First-time sellers: Here’s why your bank needs 90 days’ notice
First-time home sellers have as many questions as first-time buyers: Who pays for the various clearance certificates? What is my estate agent doing behind the scenes? How should I structure the process of selling my home with buying or renting a new one? We at HomeTimes have focused a lot of attention on educating and guiding first-time buyers, but realise that for every virgin buyer, there is a first-time seller too. In a series of articles, we will cover topics that address the concerns and questions of first-time sellers.
Why do I need to give my bank 90 days’ notice if I want to sell my home or cancel my bond?
“Nedbank clients are required to give 90 days’ notice if they intend to cancel the bond or sell their home. By not providing 90 days’ notice, the client will be liable for an early termination fee up to a maximum of three months’ interest. Should the bond be cancelled before 90 days, a pro-rata interest amount will be charged. If the home loan is paid up (zero outstanding balance), no fee is charged.” – Tim Akinnusi, head of Home Loans Sales and Customer Management at Nedbank
“The reason why we need this period of time is because section 125 of the National Credit Act entitles the bank to charge an early termination fee of three months interest on the outstanding balance, or the difference between the notice period given and three months. If the customer provides the bank with a 90-day notice we do not charge the early termination fee.
“The bank will send cancellation figures to the cancellation attorney once it receives notice that a client has sold his property. The time taken to cancel the bond is determined by a number of factors; some of the more significant events of which are:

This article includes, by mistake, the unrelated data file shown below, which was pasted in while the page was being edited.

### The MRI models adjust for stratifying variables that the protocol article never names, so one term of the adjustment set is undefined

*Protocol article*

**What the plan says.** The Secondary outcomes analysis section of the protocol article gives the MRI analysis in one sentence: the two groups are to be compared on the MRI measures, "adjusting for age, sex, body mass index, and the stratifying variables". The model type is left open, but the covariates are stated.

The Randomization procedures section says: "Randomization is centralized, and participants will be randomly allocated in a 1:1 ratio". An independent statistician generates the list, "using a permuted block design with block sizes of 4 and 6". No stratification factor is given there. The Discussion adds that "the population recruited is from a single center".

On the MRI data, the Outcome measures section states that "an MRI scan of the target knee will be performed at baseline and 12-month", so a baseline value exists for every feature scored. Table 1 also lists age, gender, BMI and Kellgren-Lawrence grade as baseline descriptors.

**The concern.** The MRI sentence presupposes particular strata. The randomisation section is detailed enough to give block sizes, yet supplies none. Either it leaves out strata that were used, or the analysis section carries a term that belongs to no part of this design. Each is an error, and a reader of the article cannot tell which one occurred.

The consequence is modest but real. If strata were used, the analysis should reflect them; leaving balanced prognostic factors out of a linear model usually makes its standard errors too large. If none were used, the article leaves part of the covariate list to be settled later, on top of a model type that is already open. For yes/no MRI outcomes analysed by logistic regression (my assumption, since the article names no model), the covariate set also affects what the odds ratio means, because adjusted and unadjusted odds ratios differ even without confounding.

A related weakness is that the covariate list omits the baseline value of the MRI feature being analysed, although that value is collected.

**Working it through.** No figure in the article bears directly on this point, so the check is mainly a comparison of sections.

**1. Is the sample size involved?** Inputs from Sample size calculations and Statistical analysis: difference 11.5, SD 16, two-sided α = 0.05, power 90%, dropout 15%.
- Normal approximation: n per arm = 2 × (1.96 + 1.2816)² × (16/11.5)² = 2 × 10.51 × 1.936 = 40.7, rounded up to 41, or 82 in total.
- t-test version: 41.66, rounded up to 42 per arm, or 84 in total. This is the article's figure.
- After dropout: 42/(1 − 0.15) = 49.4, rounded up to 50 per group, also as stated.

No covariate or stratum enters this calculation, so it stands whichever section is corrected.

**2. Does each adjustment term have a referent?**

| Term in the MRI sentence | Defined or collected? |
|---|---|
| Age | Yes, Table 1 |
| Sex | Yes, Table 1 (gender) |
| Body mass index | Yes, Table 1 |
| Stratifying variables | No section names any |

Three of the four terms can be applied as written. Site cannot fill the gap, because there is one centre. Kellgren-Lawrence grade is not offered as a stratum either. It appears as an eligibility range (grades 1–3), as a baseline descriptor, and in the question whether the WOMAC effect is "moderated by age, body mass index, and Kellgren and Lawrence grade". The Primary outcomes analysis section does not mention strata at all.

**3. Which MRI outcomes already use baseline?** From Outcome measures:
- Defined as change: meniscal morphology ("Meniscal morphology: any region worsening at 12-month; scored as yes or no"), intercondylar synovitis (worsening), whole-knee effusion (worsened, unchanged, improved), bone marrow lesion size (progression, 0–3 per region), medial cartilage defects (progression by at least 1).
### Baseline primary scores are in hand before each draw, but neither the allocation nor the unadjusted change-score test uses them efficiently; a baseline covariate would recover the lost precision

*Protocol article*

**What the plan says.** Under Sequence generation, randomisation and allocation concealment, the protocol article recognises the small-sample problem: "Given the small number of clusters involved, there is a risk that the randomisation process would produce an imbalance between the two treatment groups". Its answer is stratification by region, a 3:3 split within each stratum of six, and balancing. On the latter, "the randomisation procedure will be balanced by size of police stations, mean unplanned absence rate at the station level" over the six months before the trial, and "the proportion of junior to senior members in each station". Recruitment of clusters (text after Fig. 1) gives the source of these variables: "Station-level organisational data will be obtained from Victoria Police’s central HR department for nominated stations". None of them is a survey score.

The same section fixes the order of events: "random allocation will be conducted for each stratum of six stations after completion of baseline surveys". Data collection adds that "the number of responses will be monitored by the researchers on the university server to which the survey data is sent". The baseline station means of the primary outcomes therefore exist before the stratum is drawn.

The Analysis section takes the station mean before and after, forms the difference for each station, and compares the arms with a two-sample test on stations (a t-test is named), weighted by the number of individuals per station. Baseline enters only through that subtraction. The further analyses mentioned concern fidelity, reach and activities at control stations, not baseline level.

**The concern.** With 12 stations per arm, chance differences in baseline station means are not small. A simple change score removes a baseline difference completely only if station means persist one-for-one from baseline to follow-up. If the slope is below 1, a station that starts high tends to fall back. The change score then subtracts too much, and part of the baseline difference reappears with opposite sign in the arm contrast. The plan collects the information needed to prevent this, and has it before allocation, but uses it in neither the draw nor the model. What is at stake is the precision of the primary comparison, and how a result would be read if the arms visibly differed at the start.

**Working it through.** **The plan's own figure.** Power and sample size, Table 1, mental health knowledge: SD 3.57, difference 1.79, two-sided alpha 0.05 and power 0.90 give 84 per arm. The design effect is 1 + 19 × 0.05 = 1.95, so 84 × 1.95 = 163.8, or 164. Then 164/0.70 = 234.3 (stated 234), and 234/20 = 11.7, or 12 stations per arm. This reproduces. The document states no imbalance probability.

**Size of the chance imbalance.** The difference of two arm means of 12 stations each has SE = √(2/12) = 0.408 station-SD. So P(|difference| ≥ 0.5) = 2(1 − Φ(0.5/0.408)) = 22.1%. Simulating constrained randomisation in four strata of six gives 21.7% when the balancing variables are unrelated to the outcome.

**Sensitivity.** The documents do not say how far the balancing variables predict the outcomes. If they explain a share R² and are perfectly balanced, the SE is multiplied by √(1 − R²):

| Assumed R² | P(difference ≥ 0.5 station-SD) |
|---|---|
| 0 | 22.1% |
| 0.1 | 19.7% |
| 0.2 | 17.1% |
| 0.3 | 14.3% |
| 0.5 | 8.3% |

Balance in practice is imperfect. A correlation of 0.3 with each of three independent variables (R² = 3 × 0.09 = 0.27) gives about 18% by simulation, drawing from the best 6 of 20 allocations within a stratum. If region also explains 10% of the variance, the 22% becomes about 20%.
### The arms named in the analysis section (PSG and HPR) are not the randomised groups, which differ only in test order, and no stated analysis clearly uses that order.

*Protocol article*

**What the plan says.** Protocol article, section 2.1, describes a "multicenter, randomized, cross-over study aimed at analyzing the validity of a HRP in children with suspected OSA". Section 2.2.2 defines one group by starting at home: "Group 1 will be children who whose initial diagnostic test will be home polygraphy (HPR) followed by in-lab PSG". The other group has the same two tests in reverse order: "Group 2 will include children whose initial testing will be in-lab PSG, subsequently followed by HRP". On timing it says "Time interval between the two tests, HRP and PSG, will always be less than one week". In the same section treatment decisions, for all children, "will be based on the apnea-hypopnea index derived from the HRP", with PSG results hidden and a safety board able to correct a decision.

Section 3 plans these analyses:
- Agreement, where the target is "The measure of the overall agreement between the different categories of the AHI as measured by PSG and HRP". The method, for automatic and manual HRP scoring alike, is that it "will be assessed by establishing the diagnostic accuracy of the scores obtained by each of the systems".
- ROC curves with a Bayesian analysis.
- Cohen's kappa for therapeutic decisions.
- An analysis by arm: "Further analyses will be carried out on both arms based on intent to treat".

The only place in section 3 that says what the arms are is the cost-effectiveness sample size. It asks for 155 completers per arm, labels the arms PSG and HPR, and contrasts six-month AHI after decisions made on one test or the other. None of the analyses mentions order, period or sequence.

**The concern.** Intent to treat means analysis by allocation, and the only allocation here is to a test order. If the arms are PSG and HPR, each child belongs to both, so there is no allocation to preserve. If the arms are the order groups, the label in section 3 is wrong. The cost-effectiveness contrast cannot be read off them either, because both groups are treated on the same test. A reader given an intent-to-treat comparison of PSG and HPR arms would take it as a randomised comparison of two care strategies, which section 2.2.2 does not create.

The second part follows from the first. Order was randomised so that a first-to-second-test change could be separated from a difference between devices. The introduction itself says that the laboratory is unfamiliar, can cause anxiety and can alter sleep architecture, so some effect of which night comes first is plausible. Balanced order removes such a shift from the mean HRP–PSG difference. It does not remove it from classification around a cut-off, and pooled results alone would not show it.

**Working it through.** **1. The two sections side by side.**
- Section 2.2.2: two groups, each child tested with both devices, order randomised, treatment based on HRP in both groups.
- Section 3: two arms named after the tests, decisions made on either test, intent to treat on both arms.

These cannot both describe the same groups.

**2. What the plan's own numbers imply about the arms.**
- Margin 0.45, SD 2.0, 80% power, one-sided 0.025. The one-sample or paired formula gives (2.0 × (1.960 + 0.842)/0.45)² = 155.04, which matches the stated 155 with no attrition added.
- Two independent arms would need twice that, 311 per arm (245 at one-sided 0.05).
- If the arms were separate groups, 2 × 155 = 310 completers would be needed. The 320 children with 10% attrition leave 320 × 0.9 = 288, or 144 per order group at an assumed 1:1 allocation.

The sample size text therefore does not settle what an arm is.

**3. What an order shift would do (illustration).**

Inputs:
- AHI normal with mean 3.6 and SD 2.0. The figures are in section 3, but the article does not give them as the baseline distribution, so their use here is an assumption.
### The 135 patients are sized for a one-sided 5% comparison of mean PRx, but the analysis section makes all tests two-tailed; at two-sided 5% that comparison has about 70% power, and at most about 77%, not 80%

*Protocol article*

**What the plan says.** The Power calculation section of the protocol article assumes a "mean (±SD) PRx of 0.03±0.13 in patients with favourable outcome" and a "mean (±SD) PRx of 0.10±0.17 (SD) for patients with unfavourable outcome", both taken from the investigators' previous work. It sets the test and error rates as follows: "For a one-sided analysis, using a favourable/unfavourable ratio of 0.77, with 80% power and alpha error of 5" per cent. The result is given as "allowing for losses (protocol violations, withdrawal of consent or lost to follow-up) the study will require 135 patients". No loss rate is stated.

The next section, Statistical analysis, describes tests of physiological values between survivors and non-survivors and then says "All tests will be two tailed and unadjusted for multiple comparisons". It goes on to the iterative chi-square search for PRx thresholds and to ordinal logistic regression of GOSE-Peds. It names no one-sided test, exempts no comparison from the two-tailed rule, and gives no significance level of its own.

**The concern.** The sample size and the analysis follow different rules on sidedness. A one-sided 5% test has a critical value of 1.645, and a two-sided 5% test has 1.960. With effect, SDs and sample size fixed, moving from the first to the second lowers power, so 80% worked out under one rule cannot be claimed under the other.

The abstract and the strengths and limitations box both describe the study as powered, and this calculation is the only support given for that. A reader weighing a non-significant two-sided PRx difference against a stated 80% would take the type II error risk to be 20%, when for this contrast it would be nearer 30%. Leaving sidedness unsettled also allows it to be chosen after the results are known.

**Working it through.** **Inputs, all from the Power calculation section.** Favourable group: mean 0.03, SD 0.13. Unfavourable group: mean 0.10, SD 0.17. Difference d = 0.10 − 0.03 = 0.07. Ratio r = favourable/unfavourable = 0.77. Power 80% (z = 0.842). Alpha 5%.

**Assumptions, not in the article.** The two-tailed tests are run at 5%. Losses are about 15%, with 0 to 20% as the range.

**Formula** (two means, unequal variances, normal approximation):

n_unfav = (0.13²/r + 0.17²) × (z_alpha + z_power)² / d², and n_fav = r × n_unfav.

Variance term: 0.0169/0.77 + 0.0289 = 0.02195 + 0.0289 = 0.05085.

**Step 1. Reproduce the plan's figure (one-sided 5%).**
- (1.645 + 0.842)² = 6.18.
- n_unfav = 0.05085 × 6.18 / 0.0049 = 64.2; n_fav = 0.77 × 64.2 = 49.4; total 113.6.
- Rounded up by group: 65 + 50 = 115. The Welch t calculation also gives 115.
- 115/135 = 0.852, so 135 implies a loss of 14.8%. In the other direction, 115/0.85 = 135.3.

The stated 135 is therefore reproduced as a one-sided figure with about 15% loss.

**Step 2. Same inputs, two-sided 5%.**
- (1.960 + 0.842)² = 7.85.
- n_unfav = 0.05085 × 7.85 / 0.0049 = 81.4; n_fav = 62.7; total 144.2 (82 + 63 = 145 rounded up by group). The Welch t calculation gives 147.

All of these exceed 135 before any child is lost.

#1 There may be up to three conveyancing attorneys involved in a sale transaction as there is usually more than one sale transaction. In each of the three transactions the sellers and buyers may be assuming the roles of buyer and seller and it is often the case that three transactions will need to be registered simultaneously. This requires some logistics.
#2 The purchasers to the transactions may experience delays in obtaining mortgage finance and the buyers and sellers may not be readily available to sign conveyancing documents.
#3 Delays may also be experienced in obtaining rates clearance certificates from the local municipalities which is a requirement prior to the cancellation of any bonds.
#4 In the event that there are interdicts against any of the properties where a creditor may have instituted legal action, delays may be experienced in the upliftment of these interdicts.” – Calvin Ndlovu, head of operations at FNB Home Loans
“If the customer settles the mortgage loan and requests that the bank cancel its mortgage over the property and returns the original title deeds to the customer, an attorney needs to assist with the process. There is a fee payable by the customer to the attorney directly, and this process is fairly shorter as it only requires the lodgement of cancellation at the deeds office.” – Andrew van der Hoven, head of Home Loans at Standard Bank
“If the customer has excess funds available in their Flexi Reserve or home loan account these funds remain available throughout the cancellation notice period. The Flexi Reserve amount only becomes unavailable when the transferring attorneys request cancellation figures to make final calculations. Once the account is settled, any remaining fees or additional funds are detailed in a statement and returned to the customer.” – Nondumiso Ncapai, head of business development, Absa Home Loans
First-time seller? Email your question to email@example.com and we’ll be sure to get back to you